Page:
For the Sake of a Theory

January 09, 1995|By WILLIAM PFAFF

Paris -- There is gathering resistance to that economic orthodoxy which says the marketplace can and should set our priorities in social policy, and which believes that maximizing global trade is the way to produce the greatest prosperity for all.

The religion of markets has given us the school of management which declares return on investment the primary criterion of corporate value and considers work-force layoffs and transfers of corporate production to low-wage countries evidence of corporate health. It is a school increasingly contested in both the U.S. and Europe.

The high levels of unemployment experienced in Europe and the United States since the 1970s are held by this school of thought to be the regrettable but essential result of increased national industrial competitiveness. But they have meant the transformation of 10 to 20 percent (or more) of the work force from active and remunerated participation in the national economy -- as contributors of wealth, consumers and taxpayers -- into state dependents.

Is this a proper deployment of the resources of the nation? The transfer of so many people from work, income, consumption and tax payment, to government dependence or indigence, non-consumption and non-contribution to the community, is clearly a loss to nation and economy, whatever it does for corporate performance as measured by profit return or international market share.

Obviously corporate competitiveness is a good thing, but a society measures itself by many criteria, and economic performance is only one of them. The orthodoxy of international labor-division, with its faith in the ''rising tide'' of wealth creation through trade (allegedly lifting every nation's economic boat), too often ignores the real-world obstacles, constraints, manipulations and time lags that prevent the international market place from functioning in the impartially benevolent way the theory promises.

History gives evidence for this argument. The conventional wisdom says free trade has given us our present prosperity while protectionism was responsible for the Great Depression and international crisis of the 1930s.

Actually, the economic ''miracles'' that took place in Japan in the 1950s-1960s, and elsewhere in Asia in the 1970s-1980s, all occurred under regimes of formal or informal protectionism -- which continue. The same is true of the great surge of the American economy in the 19th century. Imperial Britain dominated the world economy when it preached free trade but practiced imperial preference.

The great European depression between 1870 and 1890 coincided with an unprecedented lifting of tariff barriers, and GNP per capita in Western Europe ceased to fall only when tariff policies hardened in the 1890s. Protectionism in the 1930s was the result of the world economic crisis, not its cause. Average international tariffs on manufactured goods were stable between and the crash in 1929.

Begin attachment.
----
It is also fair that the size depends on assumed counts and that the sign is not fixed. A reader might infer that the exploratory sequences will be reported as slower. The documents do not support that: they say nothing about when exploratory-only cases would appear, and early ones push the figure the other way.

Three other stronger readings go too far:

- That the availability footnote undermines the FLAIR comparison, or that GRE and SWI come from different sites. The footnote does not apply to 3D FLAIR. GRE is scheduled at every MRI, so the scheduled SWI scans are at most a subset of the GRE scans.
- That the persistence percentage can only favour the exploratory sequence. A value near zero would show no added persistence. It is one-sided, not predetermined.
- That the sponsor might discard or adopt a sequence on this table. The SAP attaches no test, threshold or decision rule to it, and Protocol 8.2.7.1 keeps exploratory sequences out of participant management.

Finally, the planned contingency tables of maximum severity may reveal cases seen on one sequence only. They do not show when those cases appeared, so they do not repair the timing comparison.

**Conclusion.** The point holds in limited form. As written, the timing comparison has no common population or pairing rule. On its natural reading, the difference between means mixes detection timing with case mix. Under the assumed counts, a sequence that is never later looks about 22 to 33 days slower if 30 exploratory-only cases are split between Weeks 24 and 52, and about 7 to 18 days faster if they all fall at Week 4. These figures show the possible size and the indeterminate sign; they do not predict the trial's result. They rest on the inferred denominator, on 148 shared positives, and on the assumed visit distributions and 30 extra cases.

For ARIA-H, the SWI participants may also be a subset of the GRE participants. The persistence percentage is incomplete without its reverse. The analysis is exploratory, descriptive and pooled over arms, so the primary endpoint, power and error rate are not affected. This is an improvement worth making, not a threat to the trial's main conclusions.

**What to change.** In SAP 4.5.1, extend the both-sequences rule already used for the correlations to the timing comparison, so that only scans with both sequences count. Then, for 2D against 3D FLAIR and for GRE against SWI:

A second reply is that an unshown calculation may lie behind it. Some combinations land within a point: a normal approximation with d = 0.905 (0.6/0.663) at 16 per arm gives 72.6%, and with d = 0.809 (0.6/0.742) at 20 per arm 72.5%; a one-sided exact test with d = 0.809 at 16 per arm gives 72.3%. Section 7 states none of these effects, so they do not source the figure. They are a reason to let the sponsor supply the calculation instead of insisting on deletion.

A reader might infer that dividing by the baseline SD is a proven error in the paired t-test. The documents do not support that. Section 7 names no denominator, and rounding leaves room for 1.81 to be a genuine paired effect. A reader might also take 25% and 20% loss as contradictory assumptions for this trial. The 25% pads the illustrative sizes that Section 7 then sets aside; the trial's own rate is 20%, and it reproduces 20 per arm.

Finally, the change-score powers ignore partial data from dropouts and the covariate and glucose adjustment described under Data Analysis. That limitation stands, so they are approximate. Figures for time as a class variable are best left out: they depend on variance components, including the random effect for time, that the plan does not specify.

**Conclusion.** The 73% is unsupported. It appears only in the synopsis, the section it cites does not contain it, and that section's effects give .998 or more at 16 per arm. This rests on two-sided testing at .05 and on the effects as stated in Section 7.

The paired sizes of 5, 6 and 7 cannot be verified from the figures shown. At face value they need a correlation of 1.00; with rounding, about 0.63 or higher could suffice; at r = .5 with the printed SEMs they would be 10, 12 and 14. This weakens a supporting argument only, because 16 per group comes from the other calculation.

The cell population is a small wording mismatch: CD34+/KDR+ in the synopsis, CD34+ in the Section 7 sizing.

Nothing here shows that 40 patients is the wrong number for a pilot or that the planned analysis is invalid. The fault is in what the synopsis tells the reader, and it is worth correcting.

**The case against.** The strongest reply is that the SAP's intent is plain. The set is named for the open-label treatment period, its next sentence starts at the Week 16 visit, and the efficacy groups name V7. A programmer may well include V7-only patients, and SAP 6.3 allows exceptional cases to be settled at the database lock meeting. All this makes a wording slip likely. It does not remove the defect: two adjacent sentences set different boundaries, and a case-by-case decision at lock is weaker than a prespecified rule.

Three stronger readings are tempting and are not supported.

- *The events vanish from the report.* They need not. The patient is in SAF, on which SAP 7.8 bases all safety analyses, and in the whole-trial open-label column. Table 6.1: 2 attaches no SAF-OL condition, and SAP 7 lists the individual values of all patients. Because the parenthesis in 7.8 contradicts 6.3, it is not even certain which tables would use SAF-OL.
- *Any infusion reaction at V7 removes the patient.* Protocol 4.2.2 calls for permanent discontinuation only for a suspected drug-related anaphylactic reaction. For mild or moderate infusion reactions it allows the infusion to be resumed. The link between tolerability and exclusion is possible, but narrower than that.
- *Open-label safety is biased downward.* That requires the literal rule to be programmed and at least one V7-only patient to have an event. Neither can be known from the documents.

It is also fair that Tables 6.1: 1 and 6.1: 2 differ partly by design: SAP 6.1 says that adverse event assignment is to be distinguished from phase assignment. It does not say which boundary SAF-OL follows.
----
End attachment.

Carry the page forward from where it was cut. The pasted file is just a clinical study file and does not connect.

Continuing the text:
As James Fallows has pointed out, the current orthodoxy, dominated by American and British economists, committed to the theory of maximizing trade, prefers to ignore the reasons for the postwar success of the continental European economies and Japan. They gave (and give) primacy to production, not consumption.

They acted in the intellectual tradition of the 19th-century German economist Friedrich List (and, as Mr. Fallows notes, of Alexander Hamilton as well). List said that ''society's well being and its overall wealth are determined not by what a society can buy but what it can make.'' Note Germany's and Japan's continuing determination to remain manufacturing societies.

The belief that market forces must be allowed to determine social priorities contradicts the arguments even of the fathers of market thought. Adam Smith considered that the state even has a duty to set economic priorities. He considered it obliged to ''superintend . . . the industry of private peoples . . . directing it toward the employments most suitable to the interest of society.'' The state has a duty, he wrote, to erect and maintain ''certain public works and certain public institutions'' which, although they may be unprofitable to private entrepreneurs, ''may frequently do much more than repay [their cost] to a great society.''

Friedrich von Hayek, author of ''The Road to Serfdom'' and implacable enemy of socialism, wrote that ''the case for the state's helping to organize a comprehensive system of social insurance is very strong.'' It has been demonstrated that the market is the most efficient mechanism for determining economic advantage, but society, as Hayek indicates, is more than an economic machine.

Living people should not be harmed for the sake of some speculative advantage to society in the future. That is what totalitarian utopians do. They sacrifice the living for a theory about the future. The harm is real. The promised benefits, for those not yet born, may or may not arrive.

William Pfaff is a syndicated columnist.

Baltimore Sun Articles
Please note the green-lined linked article text has been applied commercially without any involvement from our newsroom editors, reporters or any other editorial staff.